The court case that will decide the future of Indian cryptocurrency trading took another twist this week. It has been confirmed that the Reserve Bank of India (RBI) hasn’t completely banned cryptocurrencies. What happens next will define the country’s crypto future.
The Latest Details
The latest revelations came when a new document from the RBI was submitted to the country’s Supreme Court. This happened in September but the full details have only now been revealed, in the second week of the case.
In the document, they confirm that they have “not prohibited VCs (virtual currencies) in the country”. So, there is no blanket Indian cryptocurrency trading ban in place. People can still trade coins, but businesses that deal with them can’t get banking facilities.
This is because the authorities have “directed the entities regulated by it” to avoid any company that offers crypto services. The RBI has told these entities that they can’t provide their services to anyone who deals with cryptocurrencies.
This confirms the scope of the RBI ban that was announced in April of 2018. Once this was issued, the Internet and Mobile Association of India (IAMAI) fought back against the ruling. This is what has led to the current court case.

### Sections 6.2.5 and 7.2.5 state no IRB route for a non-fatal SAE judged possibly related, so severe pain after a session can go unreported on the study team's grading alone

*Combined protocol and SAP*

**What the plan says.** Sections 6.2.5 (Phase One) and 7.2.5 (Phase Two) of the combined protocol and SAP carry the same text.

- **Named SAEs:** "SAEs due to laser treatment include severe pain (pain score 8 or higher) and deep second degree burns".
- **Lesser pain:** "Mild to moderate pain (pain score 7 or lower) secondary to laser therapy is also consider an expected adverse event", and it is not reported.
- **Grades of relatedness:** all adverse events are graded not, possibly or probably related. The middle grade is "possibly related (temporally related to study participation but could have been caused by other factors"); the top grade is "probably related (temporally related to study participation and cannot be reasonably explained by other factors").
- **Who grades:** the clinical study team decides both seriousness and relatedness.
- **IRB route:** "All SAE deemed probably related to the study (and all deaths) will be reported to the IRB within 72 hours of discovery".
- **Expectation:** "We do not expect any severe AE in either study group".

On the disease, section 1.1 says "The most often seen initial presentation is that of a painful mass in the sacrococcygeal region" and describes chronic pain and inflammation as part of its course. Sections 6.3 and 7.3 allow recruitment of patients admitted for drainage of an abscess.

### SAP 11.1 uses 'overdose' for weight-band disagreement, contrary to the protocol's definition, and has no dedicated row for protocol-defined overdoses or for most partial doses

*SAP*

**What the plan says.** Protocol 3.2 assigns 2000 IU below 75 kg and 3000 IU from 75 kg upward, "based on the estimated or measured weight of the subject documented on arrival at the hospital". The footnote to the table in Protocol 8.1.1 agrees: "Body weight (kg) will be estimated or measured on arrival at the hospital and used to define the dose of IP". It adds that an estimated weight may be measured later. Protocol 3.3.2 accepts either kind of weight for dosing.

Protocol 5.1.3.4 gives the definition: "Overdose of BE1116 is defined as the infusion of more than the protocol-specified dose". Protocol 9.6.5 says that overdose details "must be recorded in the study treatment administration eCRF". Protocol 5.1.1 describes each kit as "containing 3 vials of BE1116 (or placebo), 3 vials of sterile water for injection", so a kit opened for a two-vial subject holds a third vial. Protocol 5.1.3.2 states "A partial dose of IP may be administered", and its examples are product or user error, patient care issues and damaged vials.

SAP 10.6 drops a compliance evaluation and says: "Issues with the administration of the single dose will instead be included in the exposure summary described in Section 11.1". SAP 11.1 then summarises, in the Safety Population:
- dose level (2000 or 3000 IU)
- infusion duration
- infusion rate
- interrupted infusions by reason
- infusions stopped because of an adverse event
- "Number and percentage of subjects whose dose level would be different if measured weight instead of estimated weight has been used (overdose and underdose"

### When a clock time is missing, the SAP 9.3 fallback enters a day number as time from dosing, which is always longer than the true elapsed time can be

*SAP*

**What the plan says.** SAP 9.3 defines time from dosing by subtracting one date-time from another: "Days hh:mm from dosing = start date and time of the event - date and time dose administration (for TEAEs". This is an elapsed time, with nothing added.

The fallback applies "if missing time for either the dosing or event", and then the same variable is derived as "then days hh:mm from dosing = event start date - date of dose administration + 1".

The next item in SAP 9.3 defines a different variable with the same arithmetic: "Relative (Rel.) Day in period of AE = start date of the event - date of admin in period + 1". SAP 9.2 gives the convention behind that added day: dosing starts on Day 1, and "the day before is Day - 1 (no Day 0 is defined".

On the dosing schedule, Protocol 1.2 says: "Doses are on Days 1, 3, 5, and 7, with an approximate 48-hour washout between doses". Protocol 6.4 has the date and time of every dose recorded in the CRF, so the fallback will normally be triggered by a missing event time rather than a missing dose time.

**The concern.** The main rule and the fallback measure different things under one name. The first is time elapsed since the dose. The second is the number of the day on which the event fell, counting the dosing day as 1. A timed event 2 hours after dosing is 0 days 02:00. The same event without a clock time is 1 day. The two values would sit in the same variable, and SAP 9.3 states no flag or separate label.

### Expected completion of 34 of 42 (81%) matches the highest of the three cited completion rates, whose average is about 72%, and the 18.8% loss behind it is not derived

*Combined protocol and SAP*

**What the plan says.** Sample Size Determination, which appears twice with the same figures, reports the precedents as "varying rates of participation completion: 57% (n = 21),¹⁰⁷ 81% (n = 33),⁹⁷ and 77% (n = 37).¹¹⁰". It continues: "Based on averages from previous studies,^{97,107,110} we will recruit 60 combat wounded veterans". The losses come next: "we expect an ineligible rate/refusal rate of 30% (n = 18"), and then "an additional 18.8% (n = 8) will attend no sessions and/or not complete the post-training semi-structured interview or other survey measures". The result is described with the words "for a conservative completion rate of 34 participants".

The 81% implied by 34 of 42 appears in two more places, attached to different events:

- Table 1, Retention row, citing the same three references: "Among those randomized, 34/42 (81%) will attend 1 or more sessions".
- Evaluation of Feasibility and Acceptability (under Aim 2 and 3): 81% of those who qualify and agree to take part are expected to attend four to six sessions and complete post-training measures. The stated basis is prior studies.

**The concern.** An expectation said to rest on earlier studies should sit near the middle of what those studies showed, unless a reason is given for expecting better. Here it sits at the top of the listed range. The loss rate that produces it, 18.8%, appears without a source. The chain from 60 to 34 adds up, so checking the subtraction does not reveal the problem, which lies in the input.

How Did They Handle the Ban?
Interestingly, the reply to a Right to Information (RTI) request has given an insight into how the RBI handled this case. It shows that they didn’t carry out research on digital currencies before issuing a ruling against them. The RBI counsel has pointed out that they have been urging caution on cryptocurrencies since 2013, though.
This RTI was raised by Ashim Sood, on behalf of IAMAI. He used this as evidence that the RBI did not have reasonable grounds to discourage cryptocurrency use in India. Sood pointed out that the authorities failed to fully consider whether digital coins should be seen as an alternative, legitimate type of investment.
The opinion of Sood is that the RBI carried out insufficient research to reach a reasonable conclusion. He believes that the financial authorities should create regulations that control a healthy Indian cryptocurrency trading market.
The Supreme Court hearing is set to resume on January 28. The court has already made the point that the current Indian cryptocurrency restrictions hurt businesses but don’t stop trading. In the past, they have urged the RBI to develop crypto legislation too.
With a population of 1.3 billion, India is the world’s second most populated country. As it has a large percentage of technology-savvy people, it could become one of the biggest crypto markets too.
A positive outcome with new regulations for the country would be a huge boost for the whole market. While trading isn’t illegal just now, a clearly regulated market could encourage far more Indians to buy Bitcoin and other altcoins.